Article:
[originally posted here at Castalia House]
The Metal Chamber by Duane W. Rimel appeared in the March 1939 issue of Weird Tales. A scanned pdf of this issue can be found here at Luminist.org.
The Metal Chamber is small and claustrophobic piece written largely in the form of a suicide note from a biologist who dabbled in telepathy and found himself abducted by aliens. I hesitate to call it quasi-Lovecraftian, because for all I know, this style of writing was part and parcel of Weird Tales’ non-Heroic Fantasy offerings, simply that Lovecraft was one of the most adept at it.* But we have a first person narrative from a crazy professorial type whose meddling has gotten him into a bind, and he describes his horror and isolation as best he can, trying to create a little tension and brooding atmosphere. And if I was not so familiar with Lovecraft, I might be convinced he did a passable job at it.
The professor recounts his experiments into hypnosis and telepathy and is sure that is the reason for his imprisonment. He’s kept alive by strange nutrient liquids and is observed by nigh invisible beings; he has nightmare recollections of the strange egg that landed on his lawn and brought him inside. Near the end, he reveals that his experiments in telepathy had led him to create a serum that allowed him to greatly amplify his abilities to make contact with the thoughts of others. In doing so, he overreached and made contact with a race of superbeings from far beyond the stars. The serum unfortunately wore off, leaving him stuck with and unable to communicate with the things that have abducted him.
In the end, the professor dies not by his own hand, but from shock, and we’re informed in a brief epilogue that the preceding hand-written note was found and turned in as evidence by the professor’s cook, and that the case would be closed (dumped into the X-Files or something).
The writing in this story wasn’t bad; in fact, there was a good story to be told, but it was somewhat foiled in the order of the telling. Far better, in my opinion, would be to start with the dabbling in hypnosis and telepathy, then the development of the telepathic amplification serum, then the contact with the superbeings from beyond the stars, the elation of the opportunity to go with such giants, then the realization that once the serum wore off, there would be complete isolation – these ‘men’ were no men at all, and without the ability to reach their minds, nothing but alien horror would remain. In this case, however, the attempt to create an atmospheric horror first ends up failing its premise with the ups and downs it takes over its short journey to its conclusion. Still, there were a few powerful scenes in this brief tale.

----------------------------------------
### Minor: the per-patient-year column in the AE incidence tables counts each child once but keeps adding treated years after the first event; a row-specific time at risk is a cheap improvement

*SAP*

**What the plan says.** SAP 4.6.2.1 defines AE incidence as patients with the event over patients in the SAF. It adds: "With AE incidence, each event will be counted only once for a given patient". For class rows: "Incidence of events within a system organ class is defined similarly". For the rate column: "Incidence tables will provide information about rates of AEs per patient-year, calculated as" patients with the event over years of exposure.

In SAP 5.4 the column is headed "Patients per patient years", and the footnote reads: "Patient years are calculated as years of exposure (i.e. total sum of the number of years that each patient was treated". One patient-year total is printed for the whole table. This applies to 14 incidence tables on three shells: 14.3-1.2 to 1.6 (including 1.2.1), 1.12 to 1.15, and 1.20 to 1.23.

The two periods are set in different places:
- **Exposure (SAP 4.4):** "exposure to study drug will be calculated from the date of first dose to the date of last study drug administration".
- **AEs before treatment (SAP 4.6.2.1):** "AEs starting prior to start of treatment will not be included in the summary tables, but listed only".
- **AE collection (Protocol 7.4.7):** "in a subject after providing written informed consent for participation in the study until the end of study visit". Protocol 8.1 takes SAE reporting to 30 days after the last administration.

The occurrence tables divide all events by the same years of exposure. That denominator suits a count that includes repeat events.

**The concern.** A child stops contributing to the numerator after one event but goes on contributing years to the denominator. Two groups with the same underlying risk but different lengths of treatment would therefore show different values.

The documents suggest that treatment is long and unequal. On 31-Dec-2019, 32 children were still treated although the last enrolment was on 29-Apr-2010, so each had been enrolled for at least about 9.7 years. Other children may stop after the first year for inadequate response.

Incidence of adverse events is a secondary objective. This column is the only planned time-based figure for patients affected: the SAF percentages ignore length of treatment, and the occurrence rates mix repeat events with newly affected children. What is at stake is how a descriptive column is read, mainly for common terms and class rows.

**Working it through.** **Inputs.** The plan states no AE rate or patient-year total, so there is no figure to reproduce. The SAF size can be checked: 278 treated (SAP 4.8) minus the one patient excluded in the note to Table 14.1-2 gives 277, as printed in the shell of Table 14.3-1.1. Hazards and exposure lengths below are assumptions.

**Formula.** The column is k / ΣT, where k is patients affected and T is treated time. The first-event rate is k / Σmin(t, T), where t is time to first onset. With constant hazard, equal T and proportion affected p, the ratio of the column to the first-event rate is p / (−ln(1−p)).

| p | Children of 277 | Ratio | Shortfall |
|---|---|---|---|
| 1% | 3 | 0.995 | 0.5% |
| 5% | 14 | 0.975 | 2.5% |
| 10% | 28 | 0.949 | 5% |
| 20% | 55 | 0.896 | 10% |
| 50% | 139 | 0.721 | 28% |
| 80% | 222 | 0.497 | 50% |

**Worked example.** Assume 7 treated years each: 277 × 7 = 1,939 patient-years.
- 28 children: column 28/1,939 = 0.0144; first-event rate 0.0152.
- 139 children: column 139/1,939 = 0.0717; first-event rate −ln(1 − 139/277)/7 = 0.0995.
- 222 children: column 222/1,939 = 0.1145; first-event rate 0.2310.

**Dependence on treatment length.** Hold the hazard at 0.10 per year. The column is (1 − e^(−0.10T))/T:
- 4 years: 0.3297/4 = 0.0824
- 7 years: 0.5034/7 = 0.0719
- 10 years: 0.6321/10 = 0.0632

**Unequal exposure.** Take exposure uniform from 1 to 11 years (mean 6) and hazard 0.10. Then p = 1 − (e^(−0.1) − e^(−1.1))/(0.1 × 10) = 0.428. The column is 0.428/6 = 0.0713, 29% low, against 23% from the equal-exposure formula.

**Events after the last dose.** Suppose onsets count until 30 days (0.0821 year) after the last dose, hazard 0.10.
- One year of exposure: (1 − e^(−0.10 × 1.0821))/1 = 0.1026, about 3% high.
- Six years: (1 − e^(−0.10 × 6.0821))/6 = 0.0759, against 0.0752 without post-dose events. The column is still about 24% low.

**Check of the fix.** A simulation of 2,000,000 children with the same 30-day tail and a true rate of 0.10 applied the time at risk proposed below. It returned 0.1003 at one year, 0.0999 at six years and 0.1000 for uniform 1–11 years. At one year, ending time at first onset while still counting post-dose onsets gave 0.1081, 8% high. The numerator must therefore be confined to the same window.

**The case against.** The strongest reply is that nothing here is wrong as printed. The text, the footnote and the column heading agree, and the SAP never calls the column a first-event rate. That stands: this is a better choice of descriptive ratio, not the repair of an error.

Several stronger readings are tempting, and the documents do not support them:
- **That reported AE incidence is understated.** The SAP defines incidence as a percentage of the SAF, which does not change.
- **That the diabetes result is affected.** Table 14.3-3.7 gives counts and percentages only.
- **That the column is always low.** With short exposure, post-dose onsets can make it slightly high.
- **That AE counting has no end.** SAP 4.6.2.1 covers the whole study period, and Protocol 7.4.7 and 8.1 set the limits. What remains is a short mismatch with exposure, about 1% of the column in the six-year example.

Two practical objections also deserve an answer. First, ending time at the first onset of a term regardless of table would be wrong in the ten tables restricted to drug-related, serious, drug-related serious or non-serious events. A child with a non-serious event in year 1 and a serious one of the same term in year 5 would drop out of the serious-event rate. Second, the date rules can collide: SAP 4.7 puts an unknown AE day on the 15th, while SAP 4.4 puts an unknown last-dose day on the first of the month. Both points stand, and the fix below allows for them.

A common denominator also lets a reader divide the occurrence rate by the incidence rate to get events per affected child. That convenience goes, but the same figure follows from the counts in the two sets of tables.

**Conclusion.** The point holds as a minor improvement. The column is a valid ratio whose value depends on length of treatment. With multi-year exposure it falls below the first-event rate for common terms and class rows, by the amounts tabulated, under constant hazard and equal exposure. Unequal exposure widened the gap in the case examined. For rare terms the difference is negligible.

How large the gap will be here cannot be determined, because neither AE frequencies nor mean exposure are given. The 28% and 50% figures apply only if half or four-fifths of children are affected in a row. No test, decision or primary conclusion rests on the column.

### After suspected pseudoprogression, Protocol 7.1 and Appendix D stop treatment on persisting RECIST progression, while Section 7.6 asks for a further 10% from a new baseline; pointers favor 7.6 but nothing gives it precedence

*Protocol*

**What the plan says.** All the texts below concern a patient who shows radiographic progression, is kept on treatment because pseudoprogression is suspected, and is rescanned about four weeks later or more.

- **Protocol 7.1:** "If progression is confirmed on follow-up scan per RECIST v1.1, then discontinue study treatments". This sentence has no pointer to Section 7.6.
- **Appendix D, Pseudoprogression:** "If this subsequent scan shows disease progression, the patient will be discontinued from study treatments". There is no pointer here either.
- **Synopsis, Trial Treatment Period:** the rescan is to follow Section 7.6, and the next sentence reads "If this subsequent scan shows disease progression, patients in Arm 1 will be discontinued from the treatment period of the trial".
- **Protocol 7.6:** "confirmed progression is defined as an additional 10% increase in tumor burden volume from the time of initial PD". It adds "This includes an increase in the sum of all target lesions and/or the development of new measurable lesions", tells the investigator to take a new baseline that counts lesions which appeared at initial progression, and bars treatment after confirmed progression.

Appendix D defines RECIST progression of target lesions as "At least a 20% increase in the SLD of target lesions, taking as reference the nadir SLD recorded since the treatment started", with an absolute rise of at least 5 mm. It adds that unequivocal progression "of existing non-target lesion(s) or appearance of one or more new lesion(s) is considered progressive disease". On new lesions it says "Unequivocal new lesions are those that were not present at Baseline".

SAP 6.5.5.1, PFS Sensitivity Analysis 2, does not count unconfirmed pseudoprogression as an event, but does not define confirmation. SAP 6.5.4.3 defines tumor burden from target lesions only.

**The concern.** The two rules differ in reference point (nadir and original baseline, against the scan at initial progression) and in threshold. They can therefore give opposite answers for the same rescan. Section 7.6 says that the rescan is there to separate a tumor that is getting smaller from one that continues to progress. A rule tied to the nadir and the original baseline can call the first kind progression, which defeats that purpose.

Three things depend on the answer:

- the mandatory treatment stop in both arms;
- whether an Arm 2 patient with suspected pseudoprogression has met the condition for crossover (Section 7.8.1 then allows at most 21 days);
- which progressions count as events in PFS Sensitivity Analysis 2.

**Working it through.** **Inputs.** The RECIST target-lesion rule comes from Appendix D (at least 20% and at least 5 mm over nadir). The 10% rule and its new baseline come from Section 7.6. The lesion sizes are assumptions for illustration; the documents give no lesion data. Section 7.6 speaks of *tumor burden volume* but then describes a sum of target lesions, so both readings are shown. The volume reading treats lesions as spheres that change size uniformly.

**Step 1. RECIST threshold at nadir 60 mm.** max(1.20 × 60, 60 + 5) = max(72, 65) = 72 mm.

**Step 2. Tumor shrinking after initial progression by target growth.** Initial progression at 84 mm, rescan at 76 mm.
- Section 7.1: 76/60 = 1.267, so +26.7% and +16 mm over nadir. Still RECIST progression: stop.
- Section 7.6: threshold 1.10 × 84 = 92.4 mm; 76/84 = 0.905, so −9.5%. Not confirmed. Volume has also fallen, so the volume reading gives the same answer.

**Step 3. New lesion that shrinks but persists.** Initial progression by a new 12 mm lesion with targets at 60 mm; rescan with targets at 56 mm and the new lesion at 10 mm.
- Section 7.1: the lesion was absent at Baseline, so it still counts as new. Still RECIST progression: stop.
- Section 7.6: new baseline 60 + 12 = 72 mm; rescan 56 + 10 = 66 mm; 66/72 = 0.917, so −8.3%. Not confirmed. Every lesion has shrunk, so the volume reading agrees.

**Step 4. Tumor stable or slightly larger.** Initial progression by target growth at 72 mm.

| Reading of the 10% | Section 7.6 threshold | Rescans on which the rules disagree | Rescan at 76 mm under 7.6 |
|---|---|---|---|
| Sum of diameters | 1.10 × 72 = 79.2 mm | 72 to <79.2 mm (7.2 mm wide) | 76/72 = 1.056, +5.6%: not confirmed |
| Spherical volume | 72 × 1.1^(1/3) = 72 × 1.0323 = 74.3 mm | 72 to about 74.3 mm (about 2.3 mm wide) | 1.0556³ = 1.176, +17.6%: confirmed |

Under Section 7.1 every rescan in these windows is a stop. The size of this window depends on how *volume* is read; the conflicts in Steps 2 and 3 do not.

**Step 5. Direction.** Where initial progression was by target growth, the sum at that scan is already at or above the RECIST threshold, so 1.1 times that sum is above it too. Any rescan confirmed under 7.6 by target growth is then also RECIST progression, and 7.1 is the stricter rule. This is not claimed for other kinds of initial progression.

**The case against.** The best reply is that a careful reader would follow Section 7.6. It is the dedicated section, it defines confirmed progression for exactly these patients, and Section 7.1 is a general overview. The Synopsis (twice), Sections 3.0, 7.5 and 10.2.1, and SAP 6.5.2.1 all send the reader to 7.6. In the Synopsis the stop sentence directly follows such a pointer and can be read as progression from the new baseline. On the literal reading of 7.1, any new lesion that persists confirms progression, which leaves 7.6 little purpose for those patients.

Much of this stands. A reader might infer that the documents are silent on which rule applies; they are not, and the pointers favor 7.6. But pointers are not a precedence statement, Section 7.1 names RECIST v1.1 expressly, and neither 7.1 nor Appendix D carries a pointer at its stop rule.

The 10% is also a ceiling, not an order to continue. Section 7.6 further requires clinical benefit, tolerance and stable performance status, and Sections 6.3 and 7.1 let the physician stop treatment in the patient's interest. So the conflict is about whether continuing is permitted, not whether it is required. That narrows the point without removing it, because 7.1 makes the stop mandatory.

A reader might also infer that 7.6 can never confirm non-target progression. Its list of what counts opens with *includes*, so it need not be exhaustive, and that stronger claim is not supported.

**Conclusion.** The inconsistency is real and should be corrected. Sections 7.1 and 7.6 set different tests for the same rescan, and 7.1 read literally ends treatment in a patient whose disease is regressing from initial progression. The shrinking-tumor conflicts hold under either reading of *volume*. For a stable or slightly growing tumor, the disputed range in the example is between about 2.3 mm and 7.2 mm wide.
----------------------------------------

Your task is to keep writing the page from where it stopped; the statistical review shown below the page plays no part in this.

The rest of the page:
The description of the alien city is sufficiently fantastic yet, along with the simple line “I was taken before their king, and I know that I was tried and judged and found wanting…”, felt otherwise wasted in this particularly by-the-numbers “scientist dabbles in unknown, consumed and driven mad by the horror” short.
*:It is worth noting Mr. Rimel was a fan-letter writer to Weird Tales and was actually mentored by and collaborated with Lovecraft on a handful of stories and poems. So the “Lovecraftian” aspect of his writing certainly has its justification. Also, in the 60s he apparently wrote a couple of those lesbian erotic thrillers that @PulpLibrarian sometimes features.